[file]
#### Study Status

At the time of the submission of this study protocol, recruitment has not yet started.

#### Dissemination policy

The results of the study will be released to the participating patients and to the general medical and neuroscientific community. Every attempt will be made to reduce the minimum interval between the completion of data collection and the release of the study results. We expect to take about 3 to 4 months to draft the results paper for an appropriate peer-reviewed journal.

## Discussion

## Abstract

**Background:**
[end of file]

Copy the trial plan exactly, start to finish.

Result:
#### Study Status

At the time of the submission of this study protocol, recruitment has not yet started.

#### Dissemination policy

The results of the study will be released to the participating patients and to the general medical and neuroscientific community. Every attempt will be made to reduce the minimum interval between the completion of data collection and the release of the study results. We expect to take about 3 to 4 months to draft the results paper for an appropriate peer-reviewed journal.

## Discussion

## Abstract

**Background:**